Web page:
Welcome back folks to Connolly’s Corner!
If you’ve been following State politics over the last couple of weeks, you’ll know the Andrews Labor Government has just announced the biggest reform to childcare in Victoria’s history. In a move that will forever change our early learning system for the better, we will make kinder free for kids, from the ages of 3 and up from the beginning of 2023.
This is a relief for so many household budgets, with some families spending up to 25% of their income on childcare. That’s a lot, especially when the cost of living continues to go up. By making kinder free, families will save up to $2,500 per child a year.
Both Mums and Dads are set to benefit from this reform. For women in particular, this is a game changer. When it comes to childcare, 28% of women had cost as their reason for not entering the workforce. In February this year, that meant that 28,800 potential workers, almost exclusively women, did not participate. Shocking, isn’t it. The unfortunate reality is that nationwide, our parenting policies entrench a system that leads to women being forced to drop out of the workforce once a child is born – in many instances for good. It’s certainly a struggle I experienced after I gave birth to Emily and Leo. By taking the cost of childcare out of the equation, we’re giving more choices to families. Because it shouldn’t just be a choice between working or raising a family.
But this isn’t just about helping out parents. We know that 90% of a child’s brain development occurs before the age of 5. In fact, one in five Australian children enter primary school developmentally vulnerable. That’s why these early years are critical in setting them up for the best life. That’s why our Labor Government spent this term rolling out three-year old kinder across the State, with Wyndham jumping on board this year. As part of this announcement, four-year-old kinder will become another year of universal pre-prep kindergarten. This means that over the next decade, four year old kinder will increase to 30 hours a year, giving kids more time with teacher-led, play-based learning opportunities to develop social, emotional and cognitive skills that will benefit them for life.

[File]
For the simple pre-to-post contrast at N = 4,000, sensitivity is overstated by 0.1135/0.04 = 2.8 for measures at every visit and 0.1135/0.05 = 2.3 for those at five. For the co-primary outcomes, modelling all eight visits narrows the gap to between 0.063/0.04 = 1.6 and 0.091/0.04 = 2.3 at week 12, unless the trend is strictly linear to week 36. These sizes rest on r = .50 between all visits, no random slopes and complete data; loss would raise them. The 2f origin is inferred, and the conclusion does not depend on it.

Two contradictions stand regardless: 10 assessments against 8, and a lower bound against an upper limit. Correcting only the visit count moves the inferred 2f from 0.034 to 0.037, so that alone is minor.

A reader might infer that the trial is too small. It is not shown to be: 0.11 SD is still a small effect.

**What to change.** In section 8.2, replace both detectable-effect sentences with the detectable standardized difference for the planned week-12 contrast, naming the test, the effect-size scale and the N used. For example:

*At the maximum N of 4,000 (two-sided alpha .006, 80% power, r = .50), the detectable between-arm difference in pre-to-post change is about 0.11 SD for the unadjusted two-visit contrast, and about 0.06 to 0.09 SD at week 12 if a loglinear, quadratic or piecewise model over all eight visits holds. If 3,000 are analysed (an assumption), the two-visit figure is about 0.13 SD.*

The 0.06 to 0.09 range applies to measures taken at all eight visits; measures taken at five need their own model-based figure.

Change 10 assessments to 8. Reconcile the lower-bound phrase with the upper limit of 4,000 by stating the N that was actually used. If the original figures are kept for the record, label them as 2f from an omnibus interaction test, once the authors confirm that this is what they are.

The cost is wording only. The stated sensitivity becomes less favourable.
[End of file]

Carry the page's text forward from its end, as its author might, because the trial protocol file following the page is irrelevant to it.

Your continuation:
When I think about Wyndham, where more than 120 babies are born each week, and the average family is a 32 year old couple with two small children, where at least 4% of workers in the suburb of Tarneit alone are childcare workers, I know that this policy will make a huge difference in the lives of local families. It will save thousands of dollars for families each year. It will help women in our community get back to work, and most importantly, it will give our kids the best start in life, for the rest of their life.